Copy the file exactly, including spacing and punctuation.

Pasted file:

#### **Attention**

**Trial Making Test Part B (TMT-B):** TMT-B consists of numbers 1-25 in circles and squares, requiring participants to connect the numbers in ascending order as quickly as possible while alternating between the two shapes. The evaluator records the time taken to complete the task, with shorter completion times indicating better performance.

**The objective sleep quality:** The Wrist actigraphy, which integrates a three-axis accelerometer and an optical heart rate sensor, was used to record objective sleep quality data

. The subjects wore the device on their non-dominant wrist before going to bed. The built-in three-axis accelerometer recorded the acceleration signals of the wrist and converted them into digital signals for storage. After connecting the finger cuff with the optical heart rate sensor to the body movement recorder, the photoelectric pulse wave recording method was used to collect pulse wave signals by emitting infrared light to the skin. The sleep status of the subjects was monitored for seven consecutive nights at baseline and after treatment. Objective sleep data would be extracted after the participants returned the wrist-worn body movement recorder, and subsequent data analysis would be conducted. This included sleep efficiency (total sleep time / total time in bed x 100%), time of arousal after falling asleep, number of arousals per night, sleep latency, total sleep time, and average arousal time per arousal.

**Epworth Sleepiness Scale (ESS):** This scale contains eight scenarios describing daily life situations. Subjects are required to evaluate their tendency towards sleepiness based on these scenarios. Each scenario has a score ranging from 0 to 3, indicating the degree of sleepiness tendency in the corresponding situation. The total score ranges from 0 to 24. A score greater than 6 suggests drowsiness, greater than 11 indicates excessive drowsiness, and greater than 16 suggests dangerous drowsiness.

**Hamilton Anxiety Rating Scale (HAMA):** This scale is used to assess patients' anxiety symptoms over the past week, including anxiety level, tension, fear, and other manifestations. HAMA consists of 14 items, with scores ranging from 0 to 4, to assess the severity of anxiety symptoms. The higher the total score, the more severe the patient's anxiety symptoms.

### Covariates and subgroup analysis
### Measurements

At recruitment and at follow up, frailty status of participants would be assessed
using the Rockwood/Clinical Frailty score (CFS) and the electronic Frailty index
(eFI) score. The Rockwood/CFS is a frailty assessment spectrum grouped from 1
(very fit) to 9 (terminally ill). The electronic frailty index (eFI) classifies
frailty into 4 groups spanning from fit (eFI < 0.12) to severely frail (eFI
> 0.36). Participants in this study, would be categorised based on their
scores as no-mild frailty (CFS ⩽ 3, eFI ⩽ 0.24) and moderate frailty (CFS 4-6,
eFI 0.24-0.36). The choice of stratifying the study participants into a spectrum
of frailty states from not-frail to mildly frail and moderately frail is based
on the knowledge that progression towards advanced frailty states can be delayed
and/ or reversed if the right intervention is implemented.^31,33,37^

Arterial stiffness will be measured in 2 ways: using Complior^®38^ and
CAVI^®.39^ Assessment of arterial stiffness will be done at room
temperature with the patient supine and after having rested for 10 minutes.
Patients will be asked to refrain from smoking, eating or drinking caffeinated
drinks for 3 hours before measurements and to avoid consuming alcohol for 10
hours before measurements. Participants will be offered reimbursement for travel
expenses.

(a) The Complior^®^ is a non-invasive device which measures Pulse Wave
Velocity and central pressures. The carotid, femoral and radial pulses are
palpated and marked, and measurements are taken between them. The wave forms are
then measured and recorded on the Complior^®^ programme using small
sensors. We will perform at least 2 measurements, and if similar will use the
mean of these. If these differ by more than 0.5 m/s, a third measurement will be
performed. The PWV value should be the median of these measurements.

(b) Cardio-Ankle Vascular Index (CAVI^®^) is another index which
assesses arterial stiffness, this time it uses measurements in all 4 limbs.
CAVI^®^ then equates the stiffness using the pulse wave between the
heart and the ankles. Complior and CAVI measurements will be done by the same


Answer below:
#### **Attention**

**Trial Making Test Part B (TMT-B):** TMT-B consists of numbers 1-25 in circles and squares, requiring participants to connect the numbers in ascending order as quickly as possible while alternating between the two shapes. The evaluator records the time taken to complete the task, with shorter completion times indicating better performance.

**The objective sleep quality:** The Wrist actigraphy, which integrates a three-axis accelerometer and an optical heart rate sensor, was used to record objective sleep quality data

. The subjects wore the device on their non-dominant wrist before going to bed. The built-in three-axis accelerometer recorded the acceleration signals of the wrist and converted them into digital signals for storage. After connecting the finger cuff with the optical heart rate sensor to the body movement recorder, the photoelectric pulse wave recording method was used to collect pulse wave signals by emitting infrared light to the skin. The sleep status of the subjects was monitored for seven consecutive nights at baseline and after treatment. Objective sleep data would be extracted after the participants returned the wrist-worn body movement recorder, and subsequent data analysis would be conducted. This included sleep efficiency (total sleep time / total time in bed x 100%), time of arousal after falling asleep, number of arousals per night, sleep latency, total sleep time, and average arousal time per arousal.

**Epworth Sleepiness Scale (ESS):** This scale contains eight scenarios describing daily life situations. Subjects are required to evaluate their tendency towards sleepiness based on these scenarios. Each scenario has a score ranging from 0 to 3, indicating the degree of sleepiness tendency in the corresponding situation. The total score ranges from 0 to 24. A score greater than 6 suggests drowsiness, greater than 11 indicates excessive drowsiness, and greater than 16 suggests dangerous drowsiness.

**Hamilton Anxiety Rating Scale (HAMA):** This scale is used to assess patients' anxiety symptoms over the past week, including anxiety level, tension, fear, and other manifestations. HAMA consists of 14 items, with scores ranging from 0 to 4, to assess the severity of anxiety symptoms. The higher the total score, the more severe the patient's anxiety symptoms.

### Covariates and subgroup analysis
### Measurements

At recruitment and at follow up, frailty status of participants would be assessed
using the Rockwood/Clinical Frailty score (CFS) and the electronic Frailty index
(eFI) score. The Rockwood/CFS is a frailty assessment spectrum grouped from 1
(very fit) to 9 (terminally ill). The electronic frailty index (eFI) classifies
frailty into 4 groups spanning from fit (eFI < 0.12) to severely frail (eFI
> 0.36). Participants in this study, would be categorised based on their
scores as no-mild frailty (CFS ⩽ 3, eFI ⩽ 0.24) and moderate frailty (CFS 4-6,
eFI 0.24-0.36). The choice of stratifying the study participants into a spectrum
of frailty states from not-frail to mildly frail and moderately frail is based
on the knowledge that progression towards advanced frailty states can be delayed
and/ or reversed if the right intervention is implemented.^31,33,37^

Arterial stiffness will be measured in 2 ways: using Complior^®38^ and
CAVI^®.39^ Assessment of arterial stiffness will be done at room
temperature with the patient supine and after having rested for 10 minutes.
Patients will be asked to refrain from smoking, eating or drinking caffeinated
drinks for 3 hours before measurements and to avoid consuming alcohol for 10
hours before measurements. Participants will be offered reimbursement for travel
expenses.

(a) The Complior^®^ is a non-invasive device which measures Pulse Wave
Velocity and central pressures. The carotid, femoral and radial pulses are
palpated and marked, and measurements are taken between them. The wave forms are
then measured and recorded on the Complior^®^ programme using small
sensors. We will perform at least 2 measurements, and if similar will use the
mean of these. If these differ by more than 0.5 m/s, a third measurement will be
performed. The PWV value should be the median of these measurements.

(b) Cardio-Ankle Vascular Index (CAVI^®^) is another index which
assesses arterial stiffness, this time it uses measurements in all 4 limbs.
CAVI^®^ then equates the stiffness using the pulse wave between the
heart and the ankles. Complior and CAVI measurements will be done by the same